(Excerpt from NEW BOOK Memory Clouds, Chapter 2)
I talked to John Denver on the phone the night before he died. The night before his own great leap into the abyss, although “crash” is a more correct choice of word. His first big hit sung by Peter, Paul and Mary, was “Leaving on a Jet PLANE.” Yes, I know what some people are thinking; his death is rife with irony. No, he didn’t crash in a jet plane, but it was a plane. I loved to fly with John. He was an excellent pilot. I don’t understand all the rigmarole about his pilot’s license, but I trusted Roger. Roger was also a good pilot and like John, grew up flying with his dad and if John had been a mediocre pilot, Roger would have been the first to rag him about it. Roger liked correcting people, and even if he could be annoying about it, he was usually right. I also took flying lessons and knew enough to know that John was an expert pilot. John’s father, Dutch, was a famous Air Force Pilot whom I knew briefly. Dutch and John flew Roger and me to Lake Tahoe the week after Roger won a Grammy in 1981. Father and son were obviously very close. They laughed with each other—had a great time. No simmering anger beneath the surface of this relationship as implied in other books, one supposedly co-written by John. I had problems with my dad when I was young, but we smoothed that over later, the same with John. John did leave an architect degree behind to be a folk singer. I doubt if many dads would have been thrilled with that choice, but his dad supported him soon thereafter and I could tell from Dutch’s demeanor, no one could have been prouder. I could see it in his face when looking at John. Some stories get hijacked, I mean, ghost-written, which is why, my readers, I take full credit for this book; whatever it is, it is me (and maybe Roger’s ghost just a little).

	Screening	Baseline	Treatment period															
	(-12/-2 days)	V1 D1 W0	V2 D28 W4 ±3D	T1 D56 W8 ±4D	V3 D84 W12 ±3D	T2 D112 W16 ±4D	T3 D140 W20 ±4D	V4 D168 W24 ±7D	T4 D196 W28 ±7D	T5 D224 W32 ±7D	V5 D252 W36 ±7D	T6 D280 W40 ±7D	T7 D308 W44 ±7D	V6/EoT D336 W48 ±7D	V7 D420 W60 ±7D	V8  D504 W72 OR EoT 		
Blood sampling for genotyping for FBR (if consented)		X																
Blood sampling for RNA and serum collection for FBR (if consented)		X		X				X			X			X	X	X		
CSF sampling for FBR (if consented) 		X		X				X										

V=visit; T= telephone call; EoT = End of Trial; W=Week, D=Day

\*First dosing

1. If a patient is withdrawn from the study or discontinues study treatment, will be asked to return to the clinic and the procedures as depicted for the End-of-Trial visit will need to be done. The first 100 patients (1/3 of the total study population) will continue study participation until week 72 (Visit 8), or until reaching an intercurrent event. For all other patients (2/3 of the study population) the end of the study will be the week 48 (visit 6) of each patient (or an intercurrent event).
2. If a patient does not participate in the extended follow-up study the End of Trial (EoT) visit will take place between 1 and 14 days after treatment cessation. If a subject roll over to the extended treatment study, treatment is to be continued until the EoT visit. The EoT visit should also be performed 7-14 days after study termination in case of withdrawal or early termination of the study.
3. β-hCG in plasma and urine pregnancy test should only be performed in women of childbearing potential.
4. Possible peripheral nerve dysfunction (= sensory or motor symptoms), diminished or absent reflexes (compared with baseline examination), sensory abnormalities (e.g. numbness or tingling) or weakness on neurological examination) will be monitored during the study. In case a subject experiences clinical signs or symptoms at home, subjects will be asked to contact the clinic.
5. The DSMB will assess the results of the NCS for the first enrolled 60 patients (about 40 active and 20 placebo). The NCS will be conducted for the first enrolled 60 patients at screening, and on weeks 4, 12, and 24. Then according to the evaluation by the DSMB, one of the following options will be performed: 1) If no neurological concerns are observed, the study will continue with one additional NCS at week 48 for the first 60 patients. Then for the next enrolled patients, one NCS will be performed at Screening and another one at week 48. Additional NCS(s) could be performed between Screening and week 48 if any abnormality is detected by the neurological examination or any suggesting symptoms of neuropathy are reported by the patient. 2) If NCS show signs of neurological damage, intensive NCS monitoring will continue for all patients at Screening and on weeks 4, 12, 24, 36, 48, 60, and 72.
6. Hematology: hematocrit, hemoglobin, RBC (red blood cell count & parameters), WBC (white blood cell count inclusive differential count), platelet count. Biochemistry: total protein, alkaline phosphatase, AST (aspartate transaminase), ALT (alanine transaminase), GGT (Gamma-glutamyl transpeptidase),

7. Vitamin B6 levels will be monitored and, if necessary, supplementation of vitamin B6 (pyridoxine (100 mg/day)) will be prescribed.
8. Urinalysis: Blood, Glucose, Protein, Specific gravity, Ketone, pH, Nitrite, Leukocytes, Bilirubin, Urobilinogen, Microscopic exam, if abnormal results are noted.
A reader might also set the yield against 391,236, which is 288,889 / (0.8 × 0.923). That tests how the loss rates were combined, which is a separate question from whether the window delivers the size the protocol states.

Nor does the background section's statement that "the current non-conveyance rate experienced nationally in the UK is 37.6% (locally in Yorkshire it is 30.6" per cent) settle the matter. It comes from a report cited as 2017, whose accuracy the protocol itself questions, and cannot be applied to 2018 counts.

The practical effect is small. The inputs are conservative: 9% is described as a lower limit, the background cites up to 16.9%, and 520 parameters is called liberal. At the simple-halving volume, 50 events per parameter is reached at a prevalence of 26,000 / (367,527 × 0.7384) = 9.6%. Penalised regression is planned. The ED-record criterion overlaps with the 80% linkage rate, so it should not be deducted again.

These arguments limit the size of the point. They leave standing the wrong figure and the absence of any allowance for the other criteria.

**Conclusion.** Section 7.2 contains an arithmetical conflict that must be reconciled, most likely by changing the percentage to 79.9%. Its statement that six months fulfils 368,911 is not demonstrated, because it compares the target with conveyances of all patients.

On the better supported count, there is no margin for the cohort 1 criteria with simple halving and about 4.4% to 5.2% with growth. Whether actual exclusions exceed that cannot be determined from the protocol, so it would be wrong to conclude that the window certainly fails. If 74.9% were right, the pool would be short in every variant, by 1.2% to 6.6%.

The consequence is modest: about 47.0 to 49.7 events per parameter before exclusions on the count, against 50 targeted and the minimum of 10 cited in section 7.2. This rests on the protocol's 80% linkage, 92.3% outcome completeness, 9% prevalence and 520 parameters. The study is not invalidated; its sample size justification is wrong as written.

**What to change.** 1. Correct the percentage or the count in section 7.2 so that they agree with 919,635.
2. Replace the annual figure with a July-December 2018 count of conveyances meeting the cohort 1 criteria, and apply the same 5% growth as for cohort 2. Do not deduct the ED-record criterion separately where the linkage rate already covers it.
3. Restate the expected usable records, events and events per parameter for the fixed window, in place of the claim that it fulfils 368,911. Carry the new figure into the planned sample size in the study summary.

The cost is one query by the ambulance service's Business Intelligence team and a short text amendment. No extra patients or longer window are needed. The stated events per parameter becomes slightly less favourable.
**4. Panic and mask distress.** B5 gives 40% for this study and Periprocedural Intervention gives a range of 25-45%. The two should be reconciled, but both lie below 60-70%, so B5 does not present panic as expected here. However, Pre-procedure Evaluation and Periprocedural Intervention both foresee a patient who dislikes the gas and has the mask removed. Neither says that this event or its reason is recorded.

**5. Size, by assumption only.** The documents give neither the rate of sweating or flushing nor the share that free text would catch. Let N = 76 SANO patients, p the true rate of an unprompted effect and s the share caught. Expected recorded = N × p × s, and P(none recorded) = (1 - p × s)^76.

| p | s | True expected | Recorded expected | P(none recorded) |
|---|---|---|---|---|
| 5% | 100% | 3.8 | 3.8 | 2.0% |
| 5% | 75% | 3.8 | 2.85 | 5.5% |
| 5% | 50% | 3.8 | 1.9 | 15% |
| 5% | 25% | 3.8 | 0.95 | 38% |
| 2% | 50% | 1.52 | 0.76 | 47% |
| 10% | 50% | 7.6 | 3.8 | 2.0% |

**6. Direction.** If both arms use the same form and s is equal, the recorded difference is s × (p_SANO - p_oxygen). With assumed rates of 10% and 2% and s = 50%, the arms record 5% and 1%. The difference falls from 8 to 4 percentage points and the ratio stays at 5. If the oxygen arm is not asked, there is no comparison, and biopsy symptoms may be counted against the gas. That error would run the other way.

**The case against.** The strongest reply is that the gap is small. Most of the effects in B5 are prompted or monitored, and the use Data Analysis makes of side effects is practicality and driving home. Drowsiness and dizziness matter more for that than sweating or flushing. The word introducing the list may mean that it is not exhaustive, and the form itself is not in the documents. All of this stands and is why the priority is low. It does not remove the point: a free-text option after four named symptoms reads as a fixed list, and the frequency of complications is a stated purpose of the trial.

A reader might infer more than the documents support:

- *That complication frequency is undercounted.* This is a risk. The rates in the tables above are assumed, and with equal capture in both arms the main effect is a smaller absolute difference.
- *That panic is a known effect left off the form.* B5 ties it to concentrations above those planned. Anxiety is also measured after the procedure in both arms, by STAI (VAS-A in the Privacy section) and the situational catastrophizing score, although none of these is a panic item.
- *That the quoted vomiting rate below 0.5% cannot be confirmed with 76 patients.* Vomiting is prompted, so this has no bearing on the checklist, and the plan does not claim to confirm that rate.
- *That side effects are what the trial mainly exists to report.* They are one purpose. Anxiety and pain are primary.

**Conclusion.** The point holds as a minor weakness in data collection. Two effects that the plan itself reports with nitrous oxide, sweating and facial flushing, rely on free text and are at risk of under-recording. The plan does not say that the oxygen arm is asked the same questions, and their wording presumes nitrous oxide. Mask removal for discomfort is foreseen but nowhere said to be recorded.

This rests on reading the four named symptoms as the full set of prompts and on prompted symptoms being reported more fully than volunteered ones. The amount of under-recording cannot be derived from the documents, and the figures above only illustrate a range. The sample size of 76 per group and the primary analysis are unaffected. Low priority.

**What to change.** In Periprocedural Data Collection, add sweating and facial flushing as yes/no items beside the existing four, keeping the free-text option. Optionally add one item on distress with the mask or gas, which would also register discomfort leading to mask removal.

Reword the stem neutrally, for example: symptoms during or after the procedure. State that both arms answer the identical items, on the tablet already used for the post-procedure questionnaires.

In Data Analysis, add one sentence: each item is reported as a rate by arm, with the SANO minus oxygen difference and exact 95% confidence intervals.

Daniel Hahneman, a Nobel Prize winning expert in these matters of how we experience life says that the “remembering self […] our memory tells the story.” And, we all know there are as many versions of a train wreck as there are witnesses. Think of my “remembering” as my offering of poetic prose, a glimmering of words from a subconscious mind that has followed my “experiencing self” around for nearly sixty years. The goal of my book is for me to heal, and for the reader, to hopefully, be a little inspired, or maybe just entertained—critics are embraced.